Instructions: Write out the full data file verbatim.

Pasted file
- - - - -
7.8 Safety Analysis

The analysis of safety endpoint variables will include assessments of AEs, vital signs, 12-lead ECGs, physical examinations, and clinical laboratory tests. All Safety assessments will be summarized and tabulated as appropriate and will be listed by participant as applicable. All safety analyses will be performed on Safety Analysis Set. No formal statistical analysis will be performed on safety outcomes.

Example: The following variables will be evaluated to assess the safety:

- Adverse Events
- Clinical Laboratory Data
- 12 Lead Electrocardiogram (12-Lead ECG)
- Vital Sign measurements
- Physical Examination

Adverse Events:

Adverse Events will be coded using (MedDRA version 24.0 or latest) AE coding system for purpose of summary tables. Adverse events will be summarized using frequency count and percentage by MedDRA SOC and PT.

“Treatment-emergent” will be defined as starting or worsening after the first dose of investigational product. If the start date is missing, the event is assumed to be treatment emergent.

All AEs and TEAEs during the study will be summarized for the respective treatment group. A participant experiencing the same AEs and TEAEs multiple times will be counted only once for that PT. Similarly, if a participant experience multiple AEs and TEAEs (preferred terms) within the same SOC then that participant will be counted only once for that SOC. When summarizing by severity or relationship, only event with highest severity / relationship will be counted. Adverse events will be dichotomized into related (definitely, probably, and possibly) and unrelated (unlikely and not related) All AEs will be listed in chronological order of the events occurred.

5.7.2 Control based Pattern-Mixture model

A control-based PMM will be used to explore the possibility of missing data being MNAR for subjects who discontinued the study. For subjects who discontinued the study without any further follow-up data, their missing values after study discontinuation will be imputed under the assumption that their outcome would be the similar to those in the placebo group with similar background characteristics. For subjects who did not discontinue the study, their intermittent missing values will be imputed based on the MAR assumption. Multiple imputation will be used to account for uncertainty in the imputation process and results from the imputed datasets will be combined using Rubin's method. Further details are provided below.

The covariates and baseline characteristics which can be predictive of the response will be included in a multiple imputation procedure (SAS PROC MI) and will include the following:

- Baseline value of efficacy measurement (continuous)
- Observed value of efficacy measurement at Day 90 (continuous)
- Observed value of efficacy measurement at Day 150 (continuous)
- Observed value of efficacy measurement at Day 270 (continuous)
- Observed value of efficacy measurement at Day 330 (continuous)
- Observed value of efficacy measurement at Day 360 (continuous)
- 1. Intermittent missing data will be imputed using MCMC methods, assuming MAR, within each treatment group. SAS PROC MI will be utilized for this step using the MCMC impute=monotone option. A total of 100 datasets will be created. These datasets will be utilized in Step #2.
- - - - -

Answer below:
7.8 Safety Analysis

The analysis of safety endpoint variables will include assessments of AEs, vital signs, 12-lead ECGs, physical examinations, and clinical laboratory tests. All Safety assessments will be summarized and tabulated as appropriate and will be listed by participant as applicable. All safety analyses will be performed on Safety Analysis Set. No formal statistical analysis will be performed on safety outcomes.

Example: The following variables will be evaluated to assess the safety:

- Adverse Events
- Clinical Laboratory Data
- 12 Lead Electrocardiogram (12-Lead ECG)
- Vital Sign measurements
- Physical Examination

Adverse Events:

Adverse Events will be coded using (MedDRA version 24.0 or latest) AE coding system for purpose of summary tables. Adverse events will be summarized using frequency count and percentage by MedDRA SOC and PT.

“Treatment-emergent” will be defined as starting or worsening after the first dose of investigational product. If the start date is missing, the event is assumed to be treatment emergent.

All AEs and TEAEs during the study will be summarized for the respective treatment group. A participant experiencing the same AEs and TEAEs multiple times will be counted only once for that PT. Similarly, if a participant experience multiple AEs and TEAEs (preferred terms) within the same SOC then that participant will be counted only once for that SOC. When summarizing by severity or relationship, only event with highest severity / relationship will be counted. Adverse events will be dichotomized into related (definitely, probably, and possibly) and unrelated (unlikely and not related) All AEs will be listed in chronological order of the events occurred.

5.7.2 Control based Pattern-Mixture model

A control-based PMM will be used to explore the possibility of missing data being MNAR for subjects who discontinued the study. For subjects who discontinued the study without any further follow-up data, their missing values after study discontinuation will be imputed under the assumption that their outcome would be the similar to those in the placebo group with similar background characteristics. For subjects who did not discontinue the study, their intermittent missing values will be imputed based on the MAR assumption. Multiple imputation will be used to account for uncertainty in the imputation process and results from the imputed datasets will be combined using Rubin's method. Further details are provided below.

The covariates and baseline characteristics which can be predictive of the response will be included in a multiple imputation procedure (SAS PROC MI) and will include the following:

- Baseline value of efficacy measurement (continuous)
- Observed value of efficacy measurement at Day 90 (continuous)
- Observed value of efficacy measurement at Day 150 (continuous)
- Observed value of efficacy measurement at Day 270 (continuous)
- Observed value of efficacy measurement at Day 330 (continuous)
- Observed value of efficacy measurement at Day 360 (continuous)
- 1. Intermittent missing data will be imputed using MCMC methods, assuming MAR, within each treatment group. SAS PROC MI will be utilized for this step using the MCMC impute=monotone option. A total of 100 datasets will be created. These datasets will be utilized in Step #2.